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Margaret Laurence (1926-1987)
Well-known and widely read, Margaret Laurence is one of Canada’s most beloved and esteemed writers. The quality and significance of her work were acknowledged during her lifetime and continue to be recognized today. With a writing style rooted in the conventions of realism and the rhythms of ordinary speech, Laurence was a strong feminist and regional voice. Her most celebrated works, set in the fictional town of Manawaka, helped to establish the Canadian prairie as a literary setting. A key figure during a significant period in Canadian literature, Laurence contributed to Canada’s “literary renaissance” during the 1960s and 1970s. She also made significant contributions to Canadian writing through her efforts to establish the Writers’ Trust of Canada and the Writers’ Union of Canada and through her personal support for many writers from the 1960s to her death.
Laurence was born in 1926, in Neepawa, Manitoba. An avid reader from childhood, she expressed a desire to write from an early age. In her teens, she submitted an epic tale entitled “The Land of Our Fathers” to a Winnipeg Free Press competition, in which the name Manawaka appears for the first time. Graduating with a Bachelor of Arts from Winnipeg United College in 1947, she married John Fergus “Jack” Laurence that same year. In 1949, the couple settled in England before moving to British Somaliland and the Gold Coast (Ghana), where John worked as a hydraulic engineer. Laurence began to translate Somali legends and poems, which were published under the title A Tree for Poverty (1954). She said that it was at that moment that she began to write seriously.
In 1952, Laurence gave birth to a daughter and the family moved to the Gold Coast, where she wrote her first novel, This Side Jordan (1960), as well as a collection of short stories, The Tomorrow Tamer (1963). Following the birth of a son in 1955, the family settled in Vancouver. Over the next few years, the author wrote The Christmas Birthday Story (1980), a children’s book, and revised her memoirs of the Somaliland years, published as The Prophet’s Camel Bell in 1963.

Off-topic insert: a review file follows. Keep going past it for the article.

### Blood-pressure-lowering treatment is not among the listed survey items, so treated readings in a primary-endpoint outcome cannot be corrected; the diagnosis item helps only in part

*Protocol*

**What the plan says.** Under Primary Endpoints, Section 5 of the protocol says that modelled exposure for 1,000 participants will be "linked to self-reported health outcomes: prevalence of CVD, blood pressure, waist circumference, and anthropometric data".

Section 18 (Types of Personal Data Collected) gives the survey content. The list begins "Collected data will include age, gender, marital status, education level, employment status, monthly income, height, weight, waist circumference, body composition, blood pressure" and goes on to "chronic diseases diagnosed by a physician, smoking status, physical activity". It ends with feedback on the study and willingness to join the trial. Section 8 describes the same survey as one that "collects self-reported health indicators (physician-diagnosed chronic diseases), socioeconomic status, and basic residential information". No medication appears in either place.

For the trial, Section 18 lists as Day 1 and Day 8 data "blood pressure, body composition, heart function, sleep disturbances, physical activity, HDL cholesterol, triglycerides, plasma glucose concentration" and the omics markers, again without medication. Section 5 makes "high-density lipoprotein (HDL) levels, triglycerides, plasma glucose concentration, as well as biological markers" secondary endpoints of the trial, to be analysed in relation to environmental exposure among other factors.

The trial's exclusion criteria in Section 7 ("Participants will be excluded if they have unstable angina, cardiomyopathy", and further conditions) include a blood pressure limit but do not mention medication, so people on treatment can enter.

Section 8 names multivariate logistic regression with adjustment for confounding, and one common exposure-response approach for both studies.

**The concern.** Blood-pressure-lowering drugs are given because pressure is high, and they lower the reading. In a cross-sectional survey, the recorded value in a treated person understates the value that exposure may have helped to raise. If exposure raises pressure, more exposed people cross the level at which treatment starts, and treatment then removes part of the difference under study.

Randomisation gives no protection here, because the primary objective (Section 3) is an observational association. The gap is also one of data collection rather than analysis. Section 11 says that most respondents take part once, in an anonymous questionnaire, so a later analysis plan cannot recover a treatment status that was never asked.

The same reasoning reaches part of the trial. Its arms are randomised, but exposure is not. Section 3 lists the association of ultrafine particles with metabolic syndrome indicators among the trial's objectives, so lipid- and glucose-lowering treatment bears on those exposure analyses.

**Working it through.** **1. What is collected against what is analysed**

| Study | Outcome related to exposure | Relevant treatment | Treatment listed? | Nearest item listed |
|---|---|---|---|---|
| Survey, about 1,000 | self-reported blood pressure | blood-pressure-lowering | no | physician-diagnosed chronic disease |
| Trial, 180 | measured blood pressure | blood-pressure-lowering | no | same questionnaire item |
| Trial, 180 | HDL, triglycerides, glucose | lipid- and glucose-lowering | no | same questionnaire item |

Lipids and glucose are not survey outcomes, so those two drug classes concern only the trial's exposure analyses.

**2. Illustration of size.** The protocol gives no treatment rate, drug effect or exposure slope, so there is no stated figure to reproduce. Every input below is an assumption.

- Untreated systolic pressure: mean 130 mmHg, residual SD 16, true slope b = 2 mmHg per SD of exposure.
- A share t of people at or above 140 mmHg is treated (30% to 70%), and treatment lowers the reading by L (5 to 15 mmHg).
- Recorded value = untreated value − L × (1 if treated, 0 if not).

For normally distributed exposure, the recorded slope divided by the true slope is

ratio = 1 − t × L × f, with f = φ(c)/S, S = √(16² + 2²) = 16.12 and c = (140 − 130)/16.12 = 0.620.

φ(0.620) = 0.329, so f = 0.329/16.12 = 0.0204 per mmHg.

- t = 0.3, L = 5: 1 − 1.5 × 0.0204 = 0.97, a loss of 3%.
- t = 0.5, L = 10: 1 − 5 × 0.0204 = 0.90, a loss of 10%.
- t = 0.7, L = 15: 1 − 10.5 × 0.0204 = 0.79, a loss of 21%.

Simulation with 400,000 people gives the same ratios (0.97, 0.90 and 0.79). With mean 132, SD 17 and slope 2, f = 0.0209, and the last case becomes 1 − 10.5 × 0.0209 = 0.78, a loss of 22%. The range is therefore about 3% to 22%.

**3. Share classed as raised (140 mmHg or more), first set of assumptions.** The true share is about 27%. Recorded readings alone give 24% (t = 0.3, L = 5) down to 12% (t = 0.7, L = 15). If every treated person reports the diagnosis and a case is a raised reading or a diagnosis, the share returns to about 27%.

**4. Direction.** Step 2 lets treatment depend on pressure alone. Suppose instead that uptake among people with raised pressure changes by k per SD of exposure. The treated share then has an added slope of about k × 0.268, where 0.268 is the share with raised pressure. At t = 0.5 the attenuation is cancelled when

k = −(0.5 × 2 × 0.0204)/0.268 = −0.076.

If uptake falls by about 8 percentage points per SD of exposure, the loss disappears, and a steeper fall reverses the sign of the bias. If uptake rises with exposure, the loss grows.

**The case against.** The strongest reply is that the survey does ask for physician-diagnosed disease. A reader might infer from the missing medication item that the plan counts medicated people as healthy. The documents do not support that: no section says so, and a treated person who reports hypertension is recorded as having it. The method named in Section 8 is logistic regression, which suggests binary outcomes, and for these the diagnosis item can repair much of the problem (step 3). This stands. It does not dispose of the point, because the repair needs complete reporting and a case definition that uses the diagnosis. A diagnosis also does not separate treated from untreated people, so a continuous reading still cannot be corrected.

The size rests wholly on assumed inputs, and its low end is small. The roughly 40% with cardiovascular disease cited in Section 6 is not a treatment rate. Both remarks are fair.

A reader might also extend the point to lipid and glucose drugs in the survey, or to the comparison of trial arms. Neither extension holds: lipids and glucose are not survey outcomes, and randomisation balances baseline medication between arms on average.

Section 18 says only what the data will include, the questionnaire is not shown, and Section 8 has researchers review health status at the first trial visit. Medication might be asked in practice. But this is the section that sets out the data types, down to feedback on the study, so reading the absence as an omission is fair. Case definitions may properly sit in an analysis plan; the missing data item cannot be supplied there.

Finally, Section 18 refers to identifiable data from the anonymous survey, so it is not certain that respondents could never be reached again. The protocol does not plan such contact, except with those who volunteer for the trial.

Laurence and the children left Vancouver in 1962 to settle in England, where they remained until 1972. Returning to Canada in 1973, she settled in Lakefield, Ontario. In the meantime, she had written The Stone Angel (1964), a novel which set the fictional town of Manawaka firmly in the Manitoba landscape. In this novel, Laurence tells of Hagar’s last voyage toward the recognition of love and liberty. Considered her masterpiece, it was a landmark event for Canadian literature. It also pointed the way for the subsequent works on which Laurence’s reputation would be built:
A Jest of God, (1966), The Fire Dwellers (1969) and The Diviners (1974). Her books depict strong female characters and the conflicts experienced by Canadian women, set against a backdrop of rapid social change. Working within the conventions of realism, she made artistic use of her regional roots, helping to establish the Canadian prairies as a literary setting.
Laurence was appointed writer-in-residence at Massey College in 1968, served as Chancellor of Trent University from 1981 to 1983, and devoted her last years to the promotion of social causes through letters, lectures, essays and fundraising campaigns. Margaret Laurence died in 1987.
Title of the Image: Margaret Laurence, famous Canadian author.
Source of the Image: Collections Canada, Library and Archives Canada, MIKAN 3608258
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